SustainabilityScience & Tech

Saving the Planet One Meal at a Time

I’m a vegetarian. Having been one for three years now, I know that saying this will always get me a couple of judgmental looks and the eventual question of: 

But… why? 

It’s not because of religion and it’s not dietary. It’s also not because of the treatment of the animals involved. (Although you must admit those chickens are pretty cute.) I’m actually a vegetarian because of the environment.

Meat and livestock production have some of the most negative and ongoing effects on our environment and the situation is only getting worse. According to the Department of Agriculture, the average amount of red meat and poultry eaten in the year 2015 per capita in the United States was 209.4 pounds. In 2016, it rose to 214.5 pounds and the projected estimate for 2017 is 217.5 pounds. That also means that in 2016, each American ate the equivalent of 800 burgers in one year.

Now, why is this specifically bad for our environment?

    Some Cowspiracy facts

Image Source: In the Mood for Food

First off, there’s the greenhouse gases. The David Suzuki Foundation states that 18 percent of all greenhouse gas emissions come directly from livestock production. This comes in the form of carbon dioxide, methane and nitrous oxide. And nitrous oxide, according to the United States Environmental Protection Agency, is actually 300 times more detrimental in terms of climate change than CO2. Really then, instead of helping the planet by choosing to walk and not drive to the grocery store, we could make much more of an impact by watching what we buy when we’re there.

Image result for meat environmental impact

Image Source: Time Magazine

The next issue is what exactly goes into the meat we eat. For example, one hamburger (a quarter pound of beef) uses up 7200 gallons of water according to Ecocentrics from Gracelinks.com. In other words, that’s one year of eight-minute showers each day. This shocking figure still does not account for the amount of water that gets contaminated through the manure and chemicals from livestock production. Dr. Sylvain Charlebois, a Dalhousie professor with a research focus in food, calculates that your hamburger also required around two pounds of grains to produce, which you could have eaten directly. Don’t forget about the production and manufacturing energy that went into it as well. In reality, that hamburger cost a whole lot more to our planet than the five dollars you probably paid for it.

Another way that the production of meat is hurting our planet is through land usage. The David Suzuki Foundation has calculated that thirty percent of Earth’s surface is currently being used for livestock production. As the industry and demand grows, so too will this land usage that, instead, could be used for growing other types of food we need to survive.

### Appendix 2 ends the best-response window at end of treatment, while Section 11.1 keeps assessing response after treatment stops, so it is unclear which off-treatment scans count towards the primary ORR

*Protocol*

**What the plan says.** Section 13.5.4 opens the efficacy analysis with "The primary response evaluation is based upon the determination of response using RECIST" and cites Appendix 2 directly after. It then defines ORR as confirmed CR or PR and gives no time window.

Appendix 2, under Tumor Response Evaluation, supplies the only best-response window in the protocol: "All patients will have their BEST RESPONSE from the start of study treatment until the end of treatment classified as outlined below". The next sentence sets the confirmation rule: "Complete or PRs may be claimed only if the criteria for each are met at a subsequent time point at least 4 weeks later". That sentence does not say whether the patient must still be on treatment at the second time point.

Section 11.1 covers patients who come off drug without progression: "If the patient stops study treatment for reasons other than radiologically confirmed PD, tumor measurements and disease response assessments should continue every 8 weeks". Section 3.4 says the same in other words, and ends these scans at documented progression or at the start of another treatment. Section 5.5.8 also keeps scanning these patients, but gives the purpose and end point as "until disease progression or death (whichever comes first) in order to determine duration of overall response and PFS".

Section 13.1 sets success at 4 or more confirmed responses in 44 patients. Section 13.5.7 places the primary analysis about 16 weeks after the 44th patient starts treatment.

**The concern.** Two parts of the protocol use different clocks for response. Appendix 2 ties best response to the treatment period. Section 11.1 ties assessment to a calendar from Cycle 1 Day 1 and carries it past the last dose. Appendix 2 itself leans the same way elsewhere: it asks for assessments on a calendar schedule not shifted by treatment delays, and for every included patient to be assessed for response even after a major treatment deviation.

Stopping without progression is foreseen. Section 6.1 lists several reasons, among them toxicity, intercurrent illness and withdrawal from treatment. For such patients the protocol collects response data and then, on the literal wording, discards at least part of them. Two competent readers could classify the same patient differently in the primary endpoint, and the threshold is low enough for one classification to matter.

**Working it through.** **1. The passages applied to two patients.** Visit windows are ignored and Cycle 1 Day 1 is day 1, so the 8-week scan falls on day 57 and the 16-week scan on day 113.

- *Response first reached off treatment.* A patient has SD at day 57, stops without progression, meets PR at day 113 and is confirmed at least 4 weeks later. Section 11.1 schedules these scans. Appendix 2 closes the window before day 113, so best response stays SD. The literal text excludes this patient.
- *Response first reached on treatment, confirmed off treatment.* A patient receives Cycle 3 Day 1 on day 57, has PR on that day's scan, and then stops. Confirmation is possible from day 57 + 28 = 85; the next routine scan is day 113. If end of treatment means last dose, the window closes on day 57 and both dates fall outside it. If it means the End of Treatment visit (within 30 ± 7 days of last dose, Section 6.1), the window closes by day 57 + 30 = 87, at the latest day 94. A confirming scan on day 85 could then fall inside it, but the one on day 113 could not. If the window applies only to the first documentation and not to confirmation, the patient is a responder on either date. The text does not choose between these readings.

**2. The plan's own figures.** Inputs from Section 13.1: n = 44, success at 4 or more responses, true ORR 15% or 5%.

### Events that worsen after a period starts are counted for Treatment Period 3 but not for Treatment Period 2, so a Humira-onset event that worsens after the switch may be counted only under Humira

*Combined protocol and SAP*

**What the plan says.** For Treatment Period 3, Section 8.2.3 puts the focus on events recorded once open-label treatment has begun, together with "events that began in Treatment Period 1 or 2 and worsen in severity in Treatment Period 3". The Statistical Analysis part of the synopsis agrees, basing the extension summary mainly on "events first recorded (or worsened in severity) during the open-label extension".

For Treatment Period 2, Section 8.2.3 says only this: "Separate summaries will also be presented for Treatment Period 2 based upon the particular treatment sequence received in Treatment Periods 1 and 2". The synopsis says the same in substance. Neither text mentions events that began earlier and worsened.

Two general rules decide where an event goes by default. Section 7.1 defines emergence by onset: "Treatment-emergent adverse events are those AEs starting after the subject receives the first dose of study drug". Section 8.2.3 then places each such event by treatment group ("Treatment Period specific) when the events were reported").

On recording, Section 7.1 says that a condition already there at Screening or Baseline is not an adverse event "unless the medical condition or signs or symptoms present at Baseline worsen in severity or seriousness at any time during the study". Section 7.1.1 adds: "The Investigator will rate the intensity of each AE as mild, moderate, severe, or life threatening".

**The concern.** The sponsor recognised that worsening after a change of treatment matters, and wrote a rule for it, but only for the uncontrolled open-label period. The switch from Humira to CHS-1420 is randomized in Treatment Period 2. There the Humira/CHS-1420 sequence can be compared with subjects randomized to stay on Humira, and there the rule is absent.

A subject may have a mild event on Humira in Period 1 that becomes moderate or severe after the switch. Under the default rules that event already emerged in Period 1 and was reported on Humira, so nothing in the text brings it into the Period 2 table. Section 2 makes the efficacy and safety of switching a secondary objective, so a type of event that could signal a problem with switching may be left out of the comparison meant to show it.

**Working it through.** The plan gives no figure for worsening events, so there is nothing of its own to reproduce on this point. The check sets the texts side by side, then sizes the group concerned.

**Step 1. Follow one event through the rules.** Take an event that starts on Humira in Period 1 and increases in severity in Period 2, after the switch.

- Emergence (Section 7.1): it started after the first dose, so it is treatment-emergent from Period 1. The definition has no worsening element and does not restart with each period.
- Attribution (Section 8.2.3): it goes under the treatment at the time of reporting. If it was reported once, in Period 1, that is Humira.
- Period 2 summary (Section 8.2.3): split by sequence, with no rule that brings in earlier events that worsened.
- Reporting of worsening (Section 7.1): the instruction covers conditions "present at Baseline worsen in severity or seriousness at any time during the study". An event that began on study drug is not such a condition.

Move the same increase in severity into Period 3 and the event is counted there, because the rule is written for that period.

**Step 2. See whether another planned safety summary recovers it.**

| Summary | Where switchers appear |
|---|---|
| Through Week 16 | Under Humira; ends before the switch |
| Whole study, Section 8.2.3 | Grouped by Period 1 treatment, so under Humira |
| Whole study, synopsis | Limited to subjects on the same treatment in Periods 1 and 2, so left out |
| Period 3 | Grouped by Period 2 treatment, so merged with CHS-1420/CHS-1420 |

Wildlife Photography of Herd of Sheep

The fact is, eating meat in the amount we currently are is hurting our planet beyond belief. Greenhouse gas emissions, water and energy consumption, and land usage are some of the biggest issues we hear about the environment. Yet livestock production and the overconsumption of meat is rarely mentioned as one of the causes. 

There is some good news. Unlike factories, air travel, or other harmful things, there’s actually something we can do to solve the issue of livestock production: Eat less meat! Now I’m not saying vegetarianism is necessarily the solution. I know how good bacon is. I also know that it can be hard to entirely change you diet and lifestyle. As an alternative to vegetarianism, you can still make a difference by decreasing your consumption of meat by however much you can. Start with taking out meat from just one meal a week. Then maybe make it one meal a day or start designating Mondays, Wednesdays and Fridays as meat-free dinners.

Image result for eat less meat

Image Source: TryVeg

Yet there will be always be the argument that what you’re doing has no impact on society and on the planet. Let me show you how the impact does exist. Say that you cut out two meat dinners and three meat lunches a week. Over the first year, you would have saved over 260 servings of meat. What I’ve personally noticed is that once you start saying “no” to meat, your friends and family will want to try it too. Say three families in your area decide to decrease their meat consumption by those same five meals a week. That amounts to around 3000 servings of meat in one year. Go to your local grocery store and those numbers do make a difference in their inventory decisions. They order less, there’s less demand, and eventually we get to the point where less meat is being produced in the first place.

No one is saying the impacts will be immediate, but livestock production is rapidly hurting our planet more and more. If we wait too long, it will be impossible to create enough change to fix what we’ve done to our planet. We all know we need to help our planet and it can often seem like there are only either huge or insignificant changes we can make in our daily lives. Yet here is one of the biggest environmental harms that often goes unnoticed and that has a simple but legitimately meaningful impact on our environment.

Image result for vegetarianism for environmental reasons

Image Source: Daily Utah Chronicle

Vegetarianism isn’t for everyone – but helping our planet should be. Livestock production is hurting our world in so many ways and at such a fast rate. We need to acknowledge it for what it is and start slowly changing the status quo, one meal at a time.